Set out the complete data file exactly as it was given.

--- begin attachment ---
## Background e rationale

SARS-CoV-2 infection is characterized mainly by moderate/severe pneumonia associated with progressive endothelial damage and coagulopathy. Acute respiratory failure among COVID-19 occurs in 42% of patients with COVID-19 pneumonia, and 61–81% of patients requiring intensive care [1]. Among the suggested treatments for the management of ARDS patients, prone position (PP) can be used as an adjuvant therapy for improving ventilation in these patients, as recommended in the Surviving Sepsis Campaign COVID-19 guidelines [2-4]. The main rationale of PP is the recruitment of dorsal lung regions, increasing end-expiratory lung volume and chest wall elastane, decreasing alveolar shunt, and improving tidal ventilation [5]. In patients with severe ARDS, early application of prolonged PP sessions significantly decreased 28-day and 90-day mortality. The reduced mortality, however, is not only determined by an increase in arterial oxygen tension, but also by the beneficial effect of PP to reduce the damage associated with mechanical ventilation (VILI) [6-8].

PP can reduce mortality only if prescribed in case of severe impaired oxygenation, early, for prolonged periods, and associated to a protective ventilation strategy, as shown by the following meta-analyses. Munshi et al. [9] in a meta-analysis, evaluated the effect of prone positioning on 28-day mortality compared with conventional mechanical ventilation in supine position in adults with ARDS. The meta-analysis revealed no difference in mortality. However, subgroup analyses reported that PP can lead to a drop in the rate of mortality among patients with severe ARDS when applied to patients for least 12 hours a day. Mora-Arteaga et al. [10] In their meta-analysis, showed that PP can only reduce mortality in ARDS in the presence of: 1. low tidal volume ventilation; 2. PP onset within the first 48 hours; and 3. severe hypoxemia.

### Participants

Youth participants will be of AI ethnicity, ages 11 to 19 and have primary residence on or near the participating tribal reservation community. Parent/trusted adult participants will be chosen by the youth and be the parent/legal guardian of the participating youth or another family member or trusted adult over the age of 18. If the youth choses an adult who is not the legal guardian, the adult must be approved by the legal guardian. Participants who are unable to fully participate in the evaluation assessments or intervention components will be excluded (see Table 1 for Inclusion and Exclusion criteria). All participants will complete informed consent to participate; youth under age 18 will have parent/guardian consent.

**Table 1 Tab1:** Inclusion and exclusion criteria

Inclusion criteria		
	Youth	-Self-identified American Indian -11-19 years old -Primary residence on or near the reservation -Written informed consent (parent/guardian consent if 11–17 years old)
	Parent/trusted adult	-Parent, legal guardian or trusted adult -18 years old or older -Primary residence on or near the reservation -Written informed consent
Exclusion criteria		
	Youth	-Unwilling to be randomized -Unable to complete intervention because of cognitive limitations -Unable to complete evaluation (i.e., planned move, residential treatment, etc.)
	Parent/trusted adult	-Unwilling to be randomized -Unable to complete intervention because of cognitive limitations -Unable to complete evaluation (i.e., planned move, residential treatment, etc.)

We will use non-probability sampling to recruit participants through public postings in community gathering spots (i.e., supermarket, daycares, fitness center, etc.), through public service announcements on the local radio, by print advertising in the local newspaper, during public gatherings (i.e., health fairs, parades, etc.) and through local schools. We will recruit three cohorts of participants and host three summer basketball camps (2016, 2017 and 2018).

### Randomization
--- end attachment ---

## Background e rationale

SARS-CoV-2 infection is characterized mainly by moderate/severe pneumonia associated with progressive endothelial damage and coagulopathy. Acute respiratory failure among COVID-19 occurs in 42% of patients with COVID-19 pneumonia, and 61–81% of patients requiring intensive care [1]. Among the suggested treatments for the management of ARDS patients, prone position (PP) can be used as an adjuvant therapy for improving ventilation in these patients, as recommended in the Surviving Sepsis Campaign COVID-19 guidelines [2-4]. The main rationale of PP is the recruitment of dorsal lung regions, increasing end-expiratory lung volume and chest wall elastane, decreasing alveolar shunt, and improving tidal ventilation [5]. In patients with severe ARDS, early application of prolonged PP sessions significantly decreased 28-day and 90-day mortality. The reduced mortality, however, is not only determined by an increase in arterial oxygen tension, but also by the beneficial effect of PP to reduce the damage associated with mechanical ventilation (VILI) [6-8].

PP can reduce mortality only if prescribed in case of severe impaired oxygenation, early, for prolonged periods, and associated to a protective ventilation strategy, as shown by the following meta-analyses. Munshi et al. [9] in a meta-analysis, evaluated the effect of prone positioning on 28-day mortality compared with conventional mechanical ventilation in supine position in adults with ARDS. The meta-analysis revealed no difference in mortality. However, subgroup analyses reported that PP can lead to a drop in the rate of mortality among patients with severe ARDS when applied to patients for least 12 hours a day. Mora-Arteaga et al. [10] In their meta-analysis, showed that PP can only reduce mortality in ARDS in the presence of: 1. low tidal volume ventilation; 2. PP onset within the first 48 hours; and 3. severe hypoxemia.

### Participants

Youth participants will be of AI ethnicity, ages 11 to 19 and have primary residence on or near the participating tribal reservation community. Parent/trusted adult participants will be chosen by the youth and be the parent/legal guardian of the participating youth or another family member or trusted adult over the age of 18. If the youth choses an adult who is not the legal guardian, the adult must be approved by the legal guardian. Participants who are unable to fully participate in the evaluation assessments or intervention components will be excluded (see Table 1 for Inclusion and Exclusion criteria). All participants will complete informed consent to participate; youth under age 18 will have parent/guardian consent.

**Table 1 Tab1:** Inclusion and exclusion criteria

Inclusion criteria		
	Youth	-Self-identified American Indian -11-19 years old -Primary residence on or near the reservation -Written informed consent (parent/guardian consent if 11–17 years old)
	Parent/trusted adult	-Parent, legal guardian or trusted adult -18 years old or older -Primary residence on or near the reservation -Written informed consent
Exclusion criteria		
	Youth	-Unwilling to be randomized -Unable to complete intervention because of cognitive limitations -Unable to complete evaluation (i.e., planned move, residential treatment, etc.)
	Parent/trusted adult	-Unwilling to be randomized -Unable to complete intervention because of cognitive limitations -Unable to complete evaluation (i.e., planned move, residential treatment, etc.)

We will use non-probability sampling to recruit participants through public postings in community gathering spots (i.e., supermarket, daycares, fitness center, etc.), through public service announcements on the local radio, by print advertising in the local newspaper, during public gatherings (i.e., health fairs, parades, etc.) and through local schools. We will recruit three cohorts of participants and host three summer basketball camps (2016, 2017 and 2018).

### Randomization